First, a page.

Do you know that many plants droop at night? Usually, we see plants closing their leaves to preserve water during the day in heat spells, don’t we?
However, seeing your favorite houseplant droopy at night might frustrate us, but it’s completely normal for some!
Closing the leaves allows the plants to go into “sleep mode.” But some other processes also govern this phenomenon!
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Is It Normal To See Plants Droop At Night?
Over 200 species of houseplants like Prayer Plants, vegetables like members of the plant family Leguminaceae (Pea, Gram, and Beans), Chilli, Peppers, Tomatoes, and ornamental favorites like Cannabis, Acacia, Mimosa, Albizia, Lotus, Crocus, Tulip, Poppy, etc. droop at night.
This droopy look of the leaves and flowers in some plants is normal at night due to Nyctinasty.
The internal circadian rhythm and the presence of photosensitive cells in plants govern the process.
To perk your droopy plant, irrigate it if the soil feels dry.
However, if the plant is overwatered, don’t oversaturate the soil, or it may invite molds and gnat larvae.
Nyctinastic Movement is the process in which a plant closes its flower petals and folds or reorients the position of its leaves, responding to the changes in the day and night photoperiods and temperature.
Due to this process, the plant may appear to fold its leaves and droop or wilt. It also bestows the plant certain advantages.
- By drooping their leaves, plants can regulate their internal cellular temperature.
- This droopy appearance allows the plant to remove the surficial water from the leaves.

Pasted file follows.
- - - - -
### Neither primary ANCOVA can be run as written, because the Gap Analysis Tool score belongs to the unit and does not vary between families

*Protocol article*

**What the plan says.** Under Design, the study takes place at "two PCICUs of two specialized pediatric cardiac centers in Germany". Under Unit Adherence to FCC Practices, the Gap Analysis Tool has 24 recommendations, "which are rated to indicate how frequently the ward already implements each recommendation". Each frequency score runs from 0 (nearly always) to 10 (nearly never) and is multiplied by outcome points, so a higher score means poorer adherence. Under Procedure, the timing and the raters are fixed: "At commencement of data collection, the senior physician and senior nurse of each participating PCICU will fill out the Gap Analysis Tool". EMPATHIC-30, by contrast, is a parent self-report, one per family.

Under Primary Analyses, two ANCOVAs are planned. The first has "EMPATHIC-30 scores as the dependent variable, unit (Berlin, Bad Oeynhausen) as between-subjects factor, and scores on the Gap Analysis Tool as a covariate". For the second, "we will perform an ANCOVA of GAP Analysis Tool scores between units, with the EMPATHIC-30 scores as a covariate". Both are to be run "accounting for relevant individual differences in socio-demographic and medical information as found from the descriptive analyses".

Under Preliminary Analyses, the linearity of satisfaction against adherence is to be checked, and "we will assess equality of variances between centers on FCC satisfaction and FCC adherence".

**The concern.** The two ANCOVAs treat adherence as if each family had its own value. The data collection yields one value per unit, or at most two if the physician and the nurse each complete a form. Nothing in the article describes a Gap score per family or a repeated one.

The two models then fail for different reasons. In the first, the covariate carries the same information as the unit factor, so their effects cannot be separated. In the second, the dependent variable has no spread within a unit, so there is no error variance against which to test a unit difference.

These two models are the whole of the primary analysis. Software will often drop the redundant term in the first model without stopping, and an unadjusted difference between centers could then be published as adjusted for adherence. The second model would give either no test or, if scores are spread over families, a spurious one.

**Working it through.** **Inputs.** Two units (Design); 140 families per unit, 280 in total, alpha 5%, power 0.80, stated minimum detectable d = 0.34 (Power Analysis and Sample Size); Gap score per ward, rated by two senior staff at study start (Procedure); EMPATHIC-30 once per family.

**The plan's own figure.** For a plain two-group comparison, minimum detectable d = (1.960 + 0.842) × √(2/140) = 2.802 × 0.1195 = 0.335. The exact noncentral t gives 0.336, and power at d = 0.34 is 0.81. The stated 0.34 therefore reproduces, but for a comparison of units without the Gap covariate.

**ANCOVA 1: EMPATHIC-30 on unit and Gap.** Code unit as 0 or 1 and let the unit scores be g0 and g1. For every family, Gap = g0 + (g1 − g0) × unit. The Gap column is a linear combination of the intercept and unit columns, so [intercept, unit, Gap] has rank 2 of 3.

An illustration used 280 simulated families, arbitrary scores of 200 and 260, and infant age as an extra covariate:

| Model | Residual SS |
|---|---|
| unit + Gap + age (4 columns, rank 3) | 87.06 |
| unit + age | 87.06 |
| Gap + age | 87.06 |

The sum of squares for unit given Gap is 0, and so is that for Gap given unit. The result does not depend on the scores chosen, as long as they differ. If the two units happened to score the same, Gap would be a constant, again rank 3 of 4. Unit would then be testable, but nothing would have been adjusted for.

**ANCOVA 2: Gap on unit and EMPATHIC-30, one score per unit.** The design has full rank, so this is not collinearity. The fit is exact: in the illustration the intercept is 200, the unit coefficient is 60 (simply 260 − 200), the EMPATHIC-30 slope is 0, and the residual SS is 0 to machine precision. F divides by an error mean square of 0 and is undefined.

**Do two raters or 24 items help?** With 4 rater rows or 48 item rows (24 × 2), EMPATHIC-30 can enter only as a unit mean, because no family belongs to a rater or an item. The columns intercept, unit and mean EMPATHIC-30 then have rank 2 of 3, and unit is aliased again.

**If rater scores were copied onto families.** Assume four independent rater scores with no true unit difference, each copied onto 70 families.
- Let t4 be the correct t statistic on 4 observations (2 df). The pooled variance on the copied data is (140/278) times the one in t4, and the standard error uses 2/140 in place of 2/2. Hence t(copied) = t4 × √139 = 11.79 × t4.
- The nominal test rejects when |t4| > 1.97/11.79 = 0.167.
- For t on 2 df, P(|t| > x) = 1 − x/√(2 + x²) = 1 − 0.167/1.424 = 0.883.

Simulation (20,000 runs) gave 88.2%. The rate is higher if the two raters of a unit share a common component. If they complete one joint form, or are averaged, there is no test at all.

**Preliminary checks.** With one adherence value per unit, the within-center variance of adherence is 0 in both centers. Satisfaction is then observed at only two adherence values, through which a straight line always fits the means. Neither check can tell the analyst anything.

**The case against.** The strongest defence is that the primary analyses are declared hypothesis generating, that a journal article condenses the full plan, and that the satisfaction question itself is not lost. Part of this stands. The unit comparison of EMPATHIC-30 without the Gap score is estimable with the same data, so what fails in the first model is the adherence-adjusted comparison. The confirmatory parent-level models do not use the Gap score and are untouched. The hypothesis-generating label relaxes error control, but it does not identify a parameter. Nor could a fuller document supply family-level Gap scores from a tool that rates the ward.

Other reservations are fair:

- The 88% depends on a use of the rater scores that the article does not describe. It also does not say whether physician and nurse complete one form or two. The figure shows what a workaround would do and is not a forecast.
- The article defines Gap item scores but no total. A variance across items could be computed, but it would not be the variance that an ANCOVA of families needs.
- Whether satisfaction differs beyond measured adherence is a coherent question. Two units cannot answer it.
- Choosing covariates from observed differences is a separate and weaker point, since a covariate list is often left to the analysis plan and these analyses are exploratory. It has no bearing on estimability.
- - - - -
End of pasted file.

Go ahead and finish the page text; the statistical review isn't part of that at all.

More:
- It protects the plant leaves from pest attacks, discouraging insect herbivory.
However, day and night cycle is not the only reason plants droop at night. It also has to do with the cellular water content and the phenomenon of turgidity.
Check out this video to learn how to rescue a wilted or droopy plant!
Why Do Plants Droop At Night?
During the day, plants perform photosynthesis (sunlight-dependent food production), transpire water, and respire using small pores on the leaves called stomata. These stomata are made from guard cells that contain water.
Also, in the daytime, plants constantly draw in water from the soil for photosynthesis and transpiration using their roots.
But at night, due to the absence of sunlight, plants don’t photosynthesize. So they close their stomatal guard cells and transpire less than usual.
Additionally, plants don’t expend much energy to absorb water from the roots at night and only focus on respiration.
Hence, as a result, the leaf cells lose their turgidity and turgor pressure, become flaccid, and the plant appears droopy.
A similar phenomenon also occurs in the cells in the plants’ green and colorful parts (petioles, stems, sepals, and petals).
Other Reasons For Plants Drooping At Night
Pot or ground-growing plants that follow the Nyctinastic process and perform day-and-night respiration and photosynthesis droop at night.
However, plants may also wilt and sag down when they experience specific environmental disparities, which could happen even in broad daylight.
- Overwatering may cause plant roots to rot and cannot draw water. So, to conserve the remaining water, they droop.
- Underwatering causes the stomata to close in response to low soil water. Hence the foliage of the plant wilt.
- On the onset of cold weather (late fall to winter), chilly winds cause the leaves to lose their integrity and droop due to low temperature.
- Infestation of sap-sucking pests, like spittlebugs, aphids, thrips, etc., causes the plants to distort and droop.
- Intense sunlight increases the temperature, which plants cannot tolerate for long due to the specific sunlight duration and demands. As a result, they wilt.
To prevent drooping, you must care for your plant accordingly, considering its cultural requirements.
From Editorial Team
Your plants droop at night as they follow their internal sleep cycle. Hence, it’s nothing to worry about.
However, they may suffer from certain illnesses that you may overlook. So, it’s always important to keep a keen eye on them.